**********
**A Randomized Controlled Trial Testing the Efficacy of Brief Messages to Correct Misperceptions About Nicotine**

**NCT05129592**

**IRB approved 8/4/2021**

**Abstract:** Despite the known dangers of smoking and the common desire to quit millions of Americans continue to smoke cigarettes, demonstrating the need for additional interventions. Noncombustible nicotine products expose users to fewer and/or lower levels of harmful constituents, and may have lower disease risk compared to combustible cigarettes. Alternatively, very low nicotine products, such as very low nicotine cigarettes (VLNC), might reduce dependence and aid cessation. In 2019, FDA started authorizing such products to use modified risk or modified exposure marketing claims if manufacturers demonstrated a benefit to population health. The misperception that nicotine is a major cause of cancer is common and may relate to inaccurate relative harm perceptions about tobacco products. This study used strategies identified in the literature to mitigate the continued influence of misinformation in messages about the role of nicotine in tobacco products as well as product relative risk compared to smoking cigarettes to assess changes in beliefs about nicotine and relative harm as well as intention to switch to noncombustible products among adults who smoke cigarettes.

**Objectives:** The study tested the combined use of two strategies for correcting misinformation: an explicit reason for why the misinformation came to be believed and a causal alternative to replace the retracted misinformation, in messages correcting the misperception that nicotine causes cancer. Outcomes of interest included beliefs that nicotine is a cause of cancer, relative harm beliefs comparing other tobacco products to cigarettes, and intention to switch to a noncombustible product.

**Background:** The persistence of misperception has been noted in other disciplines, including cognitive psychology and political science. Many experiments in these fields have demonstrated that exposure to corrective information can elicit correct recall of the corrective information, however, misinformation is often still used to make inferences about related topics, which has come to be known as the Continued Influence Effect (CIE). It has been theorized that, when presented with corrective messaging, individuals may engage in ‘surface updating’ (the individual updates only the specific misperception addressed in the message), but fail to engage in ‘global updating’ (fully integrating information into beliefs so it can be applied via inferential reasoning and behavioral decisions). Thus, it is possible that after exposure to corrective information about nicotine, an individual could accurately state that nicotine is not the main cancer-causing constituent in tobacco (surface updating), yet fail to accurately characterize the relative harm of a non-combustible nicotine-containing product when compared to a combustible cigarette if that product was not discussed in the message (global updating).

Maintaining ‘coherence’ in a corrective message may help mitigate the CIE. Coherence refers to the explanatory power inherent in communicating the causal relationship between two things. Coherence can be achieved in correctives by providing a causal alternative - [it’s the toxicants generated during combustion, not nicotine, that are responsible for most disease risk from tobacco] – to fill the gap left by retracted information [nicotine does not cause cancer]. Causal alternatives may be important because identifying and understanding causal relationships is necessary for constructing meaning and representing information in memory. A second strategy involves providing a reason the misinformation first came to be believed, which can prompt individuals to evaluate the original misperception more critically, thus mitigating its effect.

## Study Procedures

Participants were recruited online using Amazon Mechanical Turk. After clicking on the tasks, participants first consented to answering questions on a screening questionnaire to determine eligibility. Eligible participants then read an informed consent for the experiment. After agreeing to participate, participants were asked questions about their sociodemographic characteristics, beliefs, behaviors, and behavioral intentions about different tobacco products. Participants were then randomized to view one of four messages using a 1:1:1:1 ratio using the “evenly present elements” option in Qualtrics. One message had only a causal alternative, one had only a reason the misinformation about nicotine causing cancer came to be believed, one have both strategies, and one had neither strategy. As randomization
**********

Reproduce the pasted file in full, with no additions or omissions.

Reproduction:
**A Randomized Controlled Trial Testing the Efficacy of Brief Messages to Correct Misperceptions About Nicotine**

**NCT05129592**

**IRB approved 8/4/2021**

**Abstract:** Despite the known dangers of smoking and the common desire to quit millions of Americans continue to smoke cigarettes, demonstrating the need for additional interventions. Noncombustible nicotine products expose users to fewer and/or lower levels of harmful constituents, and may have lower disease risk compared to combustible cigarettes. Alternatively, very low nicotine products, such as very low nicotine cigarettes (VLNC), might reduce dependence and aid cessation. In 2019, FDA started authorizing such products to use modified risk or modified exposure marketing claims if manufacturers demonstrated a benefit to population health. The misperception that nicotine is a major cause of cancer is common and may relate to inaccurate relative harm perceptions about tobacco products. This study used strategies identified in the literature to mitigate the continued influence of misinformation in messages about the role of nicotine in tobacco products as well as product relative risk compared to smoking cigarettes to assess changes in beliefs about nicotine and relative harm as well as intention to switch to noncombustible products among adults who smoke cigarettes.

**Objectives:** The study tested the combined use of two strategies for correcting misinformation: an explicit reason for why the misinformation came to be believed and a causal alternative to replace the retracted misinformation, in messages correcting the misperception that nicotine causes cancer. Outcomes of interest included beliefs that nicotine is a cause of cancer, relative harm beliefs comparing other tobacco products to cigarettes, and intention to switch to a noncombustible product.

**Background:** The persistence of misperception has been noted in other disciplines, including cognitive psychology and political science. Many experiments in these fields have demonstrated that exposure to corrective information can elicit correct recall of the corrective information, however, misinformation is often still used to make inferences about related topics, which has come to be known as the Continued Influence Effect (CIE). It has been theorized that, when presented with corrective messaging, individuals may engage in ‘surface updating’ (the individual updates only the specific misperception addressed in the message), but fail to engage in ‘global updating’ (fully integrating information into beliefs so it can be applied via inferential reasoning and behavioral decisions). Thus, it is possible that after exposure to corrective information about nicotine, an individual could accurately state that nicotine is not the main cancer-causing constituent in tobacco (surface updating), yet fail to accurately characterize the relative harm of a non-combustible nicotine-containing product when compared to a combustible cigarette if that product was not discussed in the message (global updating).

Maintaining ‘coherence’ in a corrective message may help mitigate the CIE. Coherence refers to the explanatory power inherent in communicating the causal relationship between two things. Coherence can be achieved in correctives by providing a causal alternative - [it’s the toxicants generated during combustion, not nicotine, that are responsible for most disease risk from tobacco] – to fill the gap left by retracted information [nicotine does not cause cancer]. Causal alternatives may be important because identifying and understanding causal relationships is necessary for constructing meaning and representing information in memory. A second strategy involves providing a reason the misinformation first came to be believed, which can prompt individuals to evaluate the original misperception more critically, thus mitigating its effect.

## Study Procedures

Participants were recruited online using Amazon Mechanical Turk. After clicking on the tasks, participants first consented to answering questions on a screening questionnaire to determine eligibility. Eligible participants then read an informed consent for the experiment. After agreeing to participate, participants were asked questions about their sociodemographic characteristics, beliefs, behaviors, and behavioral intentions about different tobacco products. Participants were then randomized to view one of four messages using a 1:1:1:1 ratio using the “evenly present elements” option in Qualtrics. One message had only a causal alternative, one had only a reason the misinformation about nicotine causing cancer came to be believed, one have both strategies, and one had neither strategy. As randomization